Look at that lump of honeycomb!

Another food highlight was a lunch in Sheffield with Ben’s friend and co-bread-maker, Martha. We went to a café called the Blue Moon which offers three vegetarian mains which come with a plate-load of salad. The meals are made from organic produce and were HUGE and very, very delicious. It was a wonderfully relaxed environment and a fun place to eat.

Blue Moon vegetables

It doesn't look like much but it sure was tasty!

Not Disgusting At All

Thursday, March 1st, 2012

Restaurants should really change the name “Degustation” because, in my limited but existing experience, they’re not disgusting at all. HA. Get it? Hilarious.

Anyway, moving on from that pun, while visiting the South-West last weekend, my parents demonstrated how much they love me by taking me to The Studio Bistro for a degustation. I think they REALLY love me. I have never had a degustation menu before but my ever growing love for food has made the idea of eating that many courses potentially the best possible thing to do. Ever. I was very excited.

The Studio is a relatively new establishment with an art gallery and restaurant under the same roof. At dinner time, they spread tables throughout the gallery so you sit amongst paintings and sculptures contemplating what you will purchase after you have had a few glasses of wine. What I really liked about The Studio was the lack of pretentiousness – while the food was of a high quality and there was a general feeling of elegance, I didn’t feel like I was under review or that I had to sit with my hands folded in my lap. This was potentially due to a couple of the wait staff who were clearly still learning the ropes of how to serve in fancy restaurants. Walk to table, place hand behind back, pour water from jug slowly into glasses…

Our dinner consisted of five main dishes, plus numerous little surprises in between. One of my favourite dishes was the amuse bouche – a slice of nectarine wrapped in cured ham. Very simple yet very yum. We had crab, hot smoked tasmanian salmon (an entire fillet – it was incredible), pork belly, fillet steak and then a chocolate mousse cake for dessert. The salmon was a highlight – it melted in your mouth and has a soft smokey flavour. I had never tried pork belly before as usually the idea of eating that much fat doesn’t sit well with my stomach or thighs, so I was keen to give it a go. WOW. Who knew fat could taste so good? Well… lots of people, probably. But as a regular remover-of-skin-and-fat-from-meat, it was news to me, and I am pleased to announce that I ate every last drop of artery clogging flab. Amazing.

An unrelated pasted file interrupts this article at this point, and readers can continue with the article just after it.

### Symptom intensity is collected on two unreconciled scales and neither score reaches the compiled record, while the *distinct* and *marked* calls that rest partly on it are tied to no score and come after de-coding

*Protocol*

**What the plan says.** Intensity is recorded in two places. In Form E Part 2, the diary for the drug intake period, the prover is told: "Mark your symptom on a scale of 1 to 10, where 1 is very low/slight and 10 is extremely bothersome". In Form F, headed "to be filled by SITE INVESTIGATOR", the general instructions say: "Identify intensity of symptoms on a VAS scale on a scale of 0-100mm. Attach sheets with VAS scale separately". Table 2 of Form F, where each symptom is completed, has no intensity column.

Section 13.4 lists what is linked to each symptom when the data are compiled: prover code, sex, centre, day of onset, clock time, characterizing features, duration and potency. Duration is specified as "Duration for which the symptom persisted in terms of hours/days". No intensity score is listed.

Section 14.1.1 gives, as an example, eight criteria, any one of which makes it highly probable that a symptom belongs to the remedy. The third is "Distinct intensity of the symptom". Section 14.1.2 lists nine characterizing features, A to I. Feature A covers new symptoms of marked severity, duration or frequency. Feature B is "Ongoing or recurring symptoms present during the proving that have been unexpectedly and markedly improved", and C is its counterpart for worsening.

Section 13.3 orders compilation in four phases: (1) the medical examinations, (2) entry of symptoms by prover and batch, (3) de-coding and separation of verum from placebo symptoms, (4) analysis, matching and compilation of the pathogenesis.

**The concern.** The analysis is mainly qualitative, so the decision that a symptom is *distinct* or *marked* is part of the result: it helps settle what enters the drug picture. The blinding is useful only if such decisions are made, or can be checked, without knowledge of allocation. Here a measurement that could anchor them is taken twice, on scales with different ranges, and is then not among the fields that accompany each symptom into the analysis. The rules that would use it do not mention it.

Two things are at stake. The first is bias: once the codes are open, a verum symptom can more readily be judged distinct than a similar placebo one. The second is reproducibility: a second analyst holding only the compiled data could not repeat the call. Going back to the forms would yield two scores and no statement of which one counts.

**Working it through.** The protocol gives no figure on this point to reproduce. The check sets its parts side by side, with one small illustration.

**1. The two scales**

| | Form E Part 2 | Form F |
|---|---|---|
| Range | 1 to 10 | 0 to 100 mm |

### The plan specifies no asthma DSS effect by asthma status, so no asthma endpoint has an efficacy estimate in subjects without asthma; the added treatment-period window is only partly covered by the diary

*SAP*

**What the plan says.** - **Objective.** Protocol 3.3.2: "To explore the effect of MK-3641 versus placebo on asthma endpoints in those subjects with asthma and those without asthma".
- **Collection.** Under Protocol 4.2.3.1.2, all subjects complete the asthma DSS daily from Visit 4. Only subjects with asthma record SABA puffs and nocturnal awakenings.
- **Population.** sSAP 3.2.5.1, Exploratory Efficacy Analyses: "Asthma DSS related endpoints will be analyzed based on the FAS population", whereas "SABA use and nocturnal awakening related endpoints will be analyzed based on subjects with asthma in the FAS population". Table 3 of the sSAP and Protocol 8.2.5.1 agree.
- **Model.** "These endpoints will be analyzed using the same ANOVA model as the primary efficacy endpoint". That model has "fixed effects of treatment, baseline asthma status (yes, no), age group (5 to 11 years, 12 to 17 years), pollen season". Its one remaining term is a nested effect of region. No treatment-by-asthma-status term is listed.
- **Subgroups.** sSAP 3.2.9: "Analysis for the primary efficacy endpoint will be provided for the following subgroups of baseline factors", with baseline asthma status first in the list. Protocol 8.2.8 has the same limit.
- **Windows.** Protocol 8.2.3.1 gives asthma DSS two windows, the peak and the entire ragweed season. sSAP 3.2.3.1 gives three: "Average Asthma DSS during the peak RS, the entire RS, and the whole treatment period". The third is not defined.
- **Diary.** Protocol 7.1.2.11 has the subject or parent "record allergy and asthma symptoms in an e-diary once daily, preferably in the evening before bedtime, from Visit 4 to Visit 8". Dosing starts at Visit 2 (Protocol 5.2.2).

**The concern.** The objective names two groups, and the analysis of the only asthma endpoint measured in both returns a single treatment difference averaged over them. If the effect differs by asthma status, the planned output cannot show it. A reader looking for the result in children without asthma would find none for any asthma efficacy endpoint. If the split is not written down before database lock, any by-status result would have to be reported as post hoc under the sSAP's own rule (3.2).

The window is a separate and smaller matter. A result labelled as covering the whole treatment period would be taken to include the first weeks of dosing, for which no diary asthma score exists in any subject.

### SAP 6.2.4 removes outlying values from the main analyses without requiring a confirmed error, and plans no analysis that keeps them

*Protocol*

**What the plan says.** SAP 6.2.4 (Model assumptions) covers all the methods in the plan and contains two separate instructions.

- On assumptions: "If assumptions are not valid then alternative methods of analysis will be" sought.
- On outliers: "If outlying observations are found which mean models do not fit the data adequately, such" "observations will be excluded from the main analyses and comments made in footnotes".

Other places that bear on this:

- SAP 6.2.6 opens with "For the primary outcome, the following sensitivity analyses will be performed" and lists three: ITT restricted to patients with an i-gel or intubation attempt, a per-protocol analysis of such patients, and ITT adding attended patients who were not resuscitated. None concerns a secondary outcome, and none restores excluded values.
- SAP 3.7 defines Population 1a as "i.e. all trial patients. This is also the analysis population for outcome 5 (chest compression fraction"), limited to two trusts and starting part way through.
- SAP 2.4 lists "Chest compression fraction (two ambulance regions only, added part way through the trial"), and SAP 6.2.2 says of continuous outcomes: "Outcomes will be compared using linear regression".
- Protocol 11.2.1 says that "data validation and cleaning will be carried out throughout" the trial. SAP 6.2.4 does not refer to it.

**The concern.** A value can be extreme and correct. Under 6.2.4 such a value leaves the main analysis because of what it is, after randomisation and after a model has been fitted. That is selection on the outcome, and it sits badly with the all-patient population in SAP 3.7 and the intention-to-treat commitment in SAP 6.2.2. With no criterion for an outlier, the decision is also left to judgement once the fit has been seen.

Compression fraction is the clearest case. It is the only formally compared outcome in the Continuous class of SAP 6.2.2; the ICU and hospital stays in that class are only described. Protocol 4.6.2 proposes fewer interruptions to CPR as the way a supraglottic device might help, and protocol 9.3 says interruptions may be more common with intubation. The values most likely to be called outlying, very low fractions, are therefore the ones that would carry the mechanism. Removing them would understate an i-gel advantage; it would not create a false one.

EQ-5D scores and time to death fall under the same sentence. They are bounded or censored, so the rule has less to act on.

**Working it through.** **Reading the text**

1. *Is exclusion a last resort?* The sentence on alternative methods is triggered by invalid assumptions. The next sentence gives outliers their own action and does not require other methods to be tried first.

By the time we had reached the fillet steak, my stomach was questioning whether or not I really needed to eat more food. Shut up, stomach, was my response. The steak was beautifully cooked and despite thinking I was full, I managed to move things around in order to fit it all in. Then came the dessert.

When I had first read the menu I became instantly excited by the description of the dessert – Caraway and chocolate mousse cake with compressed stone fruits and vanilla. Oh, yes please. Sadly, the description was better than the real thing. I was expecting a real kick from the caraway but sadly I could barely taste it at all. Plus the consistency of the mousse cake was very strange – they had created multiple layers of cake, mousse, cake, mousse, but as a result, the cake had spread out through the mousse layers, giving it a very sandy texture. Mousse needs to be smooth – it’s a fact of life.

Chocolate cake

Degustation Dessert